States valued a large merchant navy, as it took revenue from foreigners for shipping services and encouraged domestic exports on the cheap, at least in theory. Moreover, as the chief difference between a merchant vessel and a warship was merely the number of guns that it carried, a merchant fleet could be converted into a navy if war broke out.
The mental milieu of European policy makers in the 17th–18th centuries was that trade was a form of undeclared warfare: a zero-sum game. Underlying this was the silly assumption that there was a fixed volume of international trade; so, the fight there was over market share.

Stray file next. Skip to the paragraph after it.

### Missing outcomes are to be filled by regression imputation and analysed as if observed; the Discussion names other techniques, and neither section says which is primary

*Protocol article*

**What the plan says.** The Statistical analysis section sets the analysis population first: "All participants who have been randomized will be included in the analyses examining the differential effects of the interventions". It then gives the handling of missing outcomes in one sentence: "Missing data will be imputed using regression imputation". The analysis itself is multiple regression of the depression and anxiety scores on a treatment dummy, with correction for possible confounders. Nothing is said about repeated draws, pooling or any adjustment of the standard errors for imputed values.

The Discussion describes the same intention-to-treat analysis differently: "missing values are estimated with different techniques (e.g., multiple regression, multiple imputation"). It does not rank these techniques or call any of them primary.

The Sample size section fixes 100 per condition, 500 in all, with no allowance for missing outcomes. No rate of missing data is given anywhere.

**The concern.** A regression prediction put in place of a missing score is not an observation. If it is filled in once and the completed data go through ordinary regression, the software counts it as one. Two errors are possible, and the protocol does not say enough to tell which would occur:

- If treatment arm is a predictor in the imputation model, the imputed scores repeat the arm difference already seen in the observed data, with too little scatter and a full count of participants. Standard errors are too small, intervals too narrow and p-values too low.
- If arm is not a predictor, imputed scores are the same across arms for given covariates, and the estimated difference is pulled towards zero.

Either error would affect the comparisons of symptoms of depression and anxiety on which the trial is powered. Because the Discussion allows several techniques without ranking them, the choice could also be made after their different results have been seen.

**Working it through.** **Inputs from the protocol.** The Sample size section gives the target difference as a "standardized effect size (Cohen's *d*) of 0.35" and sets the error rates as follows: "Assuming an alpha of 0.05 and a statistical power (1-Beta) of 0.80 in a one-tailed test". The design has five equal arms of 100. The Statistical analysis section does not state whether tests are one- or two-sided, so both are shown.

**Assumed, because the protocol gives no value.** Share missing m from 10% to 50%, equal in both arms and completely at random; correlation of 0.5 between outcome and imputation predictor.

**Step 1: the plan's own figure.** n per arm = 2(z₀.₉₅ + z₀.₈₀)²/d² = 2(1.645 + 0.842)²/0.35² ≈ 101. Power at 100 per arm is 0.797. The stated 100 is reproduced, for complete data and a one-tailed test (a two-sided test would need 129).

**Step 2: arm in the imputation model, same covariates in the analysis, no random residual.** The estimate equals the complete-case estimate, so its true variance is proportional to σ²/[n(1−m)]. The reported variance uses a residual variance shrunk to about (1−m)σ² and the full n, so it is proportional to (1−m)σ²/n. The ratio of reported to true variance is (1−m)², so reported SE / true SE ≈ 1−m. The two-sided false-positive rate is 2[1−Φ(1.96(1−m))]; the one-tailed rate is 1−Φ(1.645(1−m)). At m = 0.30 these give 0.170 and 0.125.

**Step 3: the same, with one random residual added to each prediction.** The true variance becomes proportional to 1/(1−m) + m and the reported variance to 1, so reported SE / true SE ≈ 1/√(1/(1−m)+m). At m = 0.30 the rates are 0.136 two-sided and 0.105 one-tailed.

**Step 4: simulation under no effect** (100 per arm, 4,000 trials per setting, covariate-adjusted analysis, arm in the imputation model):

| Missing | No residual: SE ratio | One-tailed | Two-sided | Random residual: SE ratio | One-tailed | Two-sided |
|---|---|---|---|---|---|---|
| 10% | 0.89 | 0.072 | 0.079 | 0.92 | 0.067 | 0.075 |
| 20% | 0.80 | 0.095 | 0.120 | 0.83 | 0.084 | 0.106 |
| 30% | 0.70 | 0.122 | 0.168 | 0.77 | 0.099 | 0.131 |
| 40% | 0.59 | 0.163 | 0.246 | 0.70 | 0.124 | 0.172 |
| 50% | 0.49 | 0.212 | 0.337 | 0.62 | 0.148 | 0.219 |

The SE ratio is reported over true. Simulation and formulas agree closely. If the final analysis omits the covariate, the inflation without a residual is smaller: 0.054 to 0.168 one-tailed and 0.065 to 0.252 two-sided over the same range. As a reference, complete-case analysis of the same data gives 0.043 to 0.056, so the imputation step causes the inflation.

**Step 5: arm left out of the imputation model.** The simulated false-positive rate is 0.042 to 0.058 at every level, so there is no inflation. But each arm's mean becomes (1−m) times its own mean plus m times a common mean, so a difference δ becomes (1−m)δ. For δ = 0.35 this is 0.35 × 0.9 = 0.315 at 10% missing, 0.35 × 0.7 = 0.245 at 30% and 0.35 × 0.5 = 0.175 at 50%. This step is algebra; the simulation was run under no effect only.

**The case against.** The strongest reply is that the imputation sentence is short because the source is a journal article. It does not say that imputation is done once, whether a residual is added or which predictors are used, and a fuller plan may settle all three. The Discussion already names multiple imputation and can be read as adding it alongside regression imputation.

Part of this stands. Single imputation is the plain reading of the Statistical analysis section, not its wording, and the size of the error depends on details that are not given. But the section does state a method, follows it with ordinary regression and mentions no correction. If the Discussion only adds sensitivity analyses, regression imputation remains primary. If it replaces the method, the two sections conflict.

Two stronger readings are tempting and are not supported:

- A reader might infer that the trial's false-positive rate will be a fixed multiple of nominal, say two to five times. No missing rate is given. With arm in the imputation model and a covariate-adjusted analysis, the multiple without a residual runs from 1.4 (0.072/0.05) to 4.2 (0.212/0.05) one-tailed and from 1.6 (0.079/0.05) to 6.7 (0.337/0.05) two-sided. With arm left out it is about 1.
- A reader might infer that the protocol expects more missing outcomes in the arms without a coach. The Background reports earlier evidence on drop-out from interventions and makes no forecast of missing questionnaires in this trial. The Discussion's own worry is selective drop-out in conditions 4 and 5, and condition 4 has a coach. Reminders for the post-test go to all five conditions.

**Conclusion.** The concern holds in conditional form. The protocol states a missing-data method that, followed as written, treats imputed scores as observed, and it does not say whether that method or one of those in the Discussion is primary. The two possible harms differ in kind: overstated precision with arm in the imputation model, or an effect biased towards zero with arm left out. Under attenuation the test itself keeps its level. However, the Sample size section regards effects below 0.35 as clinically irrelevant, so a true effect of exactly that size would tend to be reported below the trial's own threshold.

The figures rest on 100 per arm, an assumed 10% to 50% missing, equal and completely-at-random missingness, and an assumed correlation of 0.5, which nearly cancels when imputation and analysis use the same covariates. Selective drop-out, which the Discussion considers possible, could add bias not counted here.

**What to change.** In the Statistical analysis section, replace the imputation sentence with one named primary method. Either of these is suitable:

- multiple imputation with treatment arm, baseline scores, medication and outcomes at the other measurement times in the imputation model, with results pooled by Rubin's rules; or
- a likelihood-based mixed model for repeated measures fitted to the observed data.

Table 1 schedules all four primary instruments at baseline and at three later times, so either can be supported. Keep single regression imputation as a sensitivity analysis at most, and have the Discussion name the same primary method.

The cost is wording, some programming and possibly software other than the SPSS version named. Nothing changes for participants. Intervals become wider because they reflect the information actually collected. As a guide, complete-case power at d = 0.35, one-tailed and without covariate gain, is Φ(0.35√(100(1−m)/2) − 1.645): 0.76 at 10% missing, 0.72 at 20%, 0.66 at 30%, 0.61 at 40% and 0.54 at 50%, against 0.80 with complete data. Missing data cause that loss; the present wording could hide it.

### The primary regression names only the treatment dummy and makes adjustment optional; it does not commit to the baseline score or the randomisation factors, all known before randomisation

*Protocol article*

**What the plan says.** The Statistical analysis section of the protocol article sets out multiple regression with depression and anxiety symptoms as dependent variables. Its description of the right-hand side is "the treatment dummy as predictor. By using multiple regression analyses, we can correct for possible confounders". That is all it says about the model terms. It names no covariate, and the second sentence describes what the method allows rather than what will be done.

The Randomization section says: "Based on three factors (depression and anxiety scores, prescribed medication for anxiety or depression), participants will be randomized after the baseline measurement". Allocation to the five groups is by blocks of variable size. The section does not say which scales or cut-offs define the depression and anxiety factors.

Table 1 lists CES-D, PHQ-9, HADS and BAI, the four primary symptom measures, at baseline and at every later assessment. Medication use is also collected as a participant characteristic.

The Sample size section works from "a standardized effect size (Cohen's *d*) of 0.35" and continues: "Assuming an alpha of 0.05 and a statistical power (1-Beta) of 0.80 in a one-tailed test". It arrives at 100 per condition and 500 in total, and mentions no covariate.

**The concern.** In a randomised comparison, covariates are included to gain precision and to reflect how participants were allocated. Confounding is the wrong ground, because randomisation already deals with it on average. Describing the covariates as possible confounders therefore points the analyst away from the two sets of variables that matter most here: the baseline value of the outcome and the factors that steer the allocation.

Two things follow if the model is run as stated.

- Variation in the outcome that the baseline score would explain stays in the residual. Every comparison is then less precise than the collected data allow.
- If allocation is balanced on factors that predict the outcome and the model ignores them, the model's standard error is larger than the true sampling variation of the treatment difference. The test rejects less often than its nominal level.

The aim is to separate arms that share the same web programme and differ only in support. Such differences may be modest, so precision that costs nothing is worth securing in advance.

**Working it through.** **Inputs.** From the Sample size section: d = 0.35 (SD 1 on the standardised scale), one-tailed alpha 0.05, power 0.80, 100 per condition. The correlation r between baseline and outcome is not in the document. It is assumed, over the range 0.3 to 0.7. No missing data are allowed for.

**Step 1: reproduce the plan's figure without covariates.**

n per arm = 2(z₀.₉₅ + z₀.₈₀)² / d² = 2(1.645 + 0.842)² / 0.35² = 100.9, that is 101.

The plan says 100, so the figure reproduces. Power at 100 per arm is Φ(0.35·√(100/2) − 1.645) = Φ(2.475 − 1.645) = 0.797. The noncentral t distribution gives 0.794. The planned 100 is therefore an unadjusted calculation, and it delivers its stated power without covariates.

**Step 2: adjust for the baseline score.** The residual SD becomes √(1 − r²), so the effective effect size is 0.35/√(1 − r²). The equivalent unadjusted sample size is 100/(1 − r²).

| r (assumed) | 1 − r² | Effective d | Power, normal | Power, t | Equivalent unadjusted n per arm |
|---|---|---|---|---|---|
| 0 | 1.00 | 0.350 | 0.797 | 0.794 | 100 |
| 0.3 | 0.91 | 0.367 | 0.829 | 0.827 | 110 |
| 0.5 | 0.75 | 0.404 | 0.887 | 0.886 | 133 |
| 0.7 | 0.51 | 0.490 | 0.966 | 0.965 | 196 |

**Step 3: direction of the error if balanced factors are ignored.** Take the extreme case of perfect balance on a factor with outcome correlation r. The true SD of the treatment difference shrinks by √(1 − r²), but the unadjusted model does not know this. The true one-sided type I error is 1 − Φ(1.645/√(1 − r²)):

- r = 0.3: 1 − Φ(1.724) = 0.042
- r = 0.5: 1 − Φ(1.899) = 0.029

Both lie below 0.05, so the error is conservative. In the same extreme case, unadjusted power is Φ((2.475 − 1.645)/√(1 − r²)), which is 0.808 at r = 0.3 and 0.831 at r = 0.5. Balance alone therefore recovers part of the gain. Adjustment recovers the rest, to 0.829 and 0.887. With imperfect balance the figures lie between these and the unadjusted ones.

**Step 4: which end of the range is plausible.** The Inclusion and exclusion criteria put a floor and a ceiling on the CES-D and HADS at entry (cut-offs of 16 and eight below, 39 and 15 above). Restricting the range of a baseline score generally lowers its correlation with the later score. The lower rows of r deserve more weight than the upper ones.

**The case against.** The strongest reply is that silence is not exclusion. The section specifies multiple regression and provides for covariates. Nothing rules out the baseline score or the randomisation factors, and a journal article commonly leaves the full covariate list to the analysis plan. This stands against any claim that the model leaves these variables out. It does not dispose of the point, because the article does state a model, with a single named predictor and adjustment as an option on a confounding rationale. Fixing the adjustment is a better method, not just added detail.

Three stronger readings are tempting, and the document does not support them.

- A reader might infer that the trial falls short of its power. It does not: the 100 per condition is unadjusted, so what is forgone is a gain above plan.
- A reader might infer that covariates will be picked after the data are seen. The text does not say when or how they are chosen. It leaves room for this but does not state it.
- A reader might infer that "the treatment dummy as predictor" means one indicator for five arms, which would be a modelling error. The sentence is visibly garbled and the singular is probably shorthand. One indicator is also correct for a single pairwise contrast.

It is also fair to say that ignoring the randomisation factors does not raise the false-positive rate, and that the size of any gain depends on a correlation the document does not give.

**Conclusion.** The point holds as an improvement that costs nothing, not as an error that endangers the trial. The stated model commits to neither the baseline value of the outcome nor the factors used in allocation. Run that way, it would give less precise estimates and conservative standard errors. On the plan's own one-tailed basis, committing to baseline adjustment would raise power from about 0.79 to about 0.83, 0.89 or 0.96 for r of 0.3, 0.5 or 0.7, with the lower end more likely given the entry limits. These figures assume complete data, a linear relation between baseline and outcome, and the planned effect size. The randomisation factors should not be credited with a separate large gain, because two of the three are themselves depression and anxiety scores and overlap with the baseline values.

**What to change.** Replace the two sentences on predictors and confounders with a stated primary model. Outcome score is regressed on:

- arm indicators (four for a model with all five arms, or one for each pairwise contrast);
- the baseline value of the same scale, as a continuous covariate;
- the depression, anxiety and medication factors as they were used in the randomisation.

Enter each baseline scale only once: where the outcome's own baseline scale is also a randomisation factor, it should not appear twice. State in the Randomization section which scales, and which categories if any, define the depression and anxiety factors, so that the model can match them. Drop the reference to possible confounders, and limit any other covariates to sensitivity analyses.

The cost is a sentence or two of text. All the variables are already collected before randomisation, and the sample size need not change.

Britain and other countries sought to maximize their advantage while minimizing that of rival nations. The primary weapon in this war was a tariff on imported goods. Exports were lauded as money spinners, whereas imports were disdained as a financial drain. Most nations had “navigation laws” which aimed to restrict seaborne carriage to domestic ships.
Governments encouraged fisheries, both as a means for greater self-sufficiency in food supply, and for furnishing an export commodity. It also helped in training seamen and stimulated shipbuilding.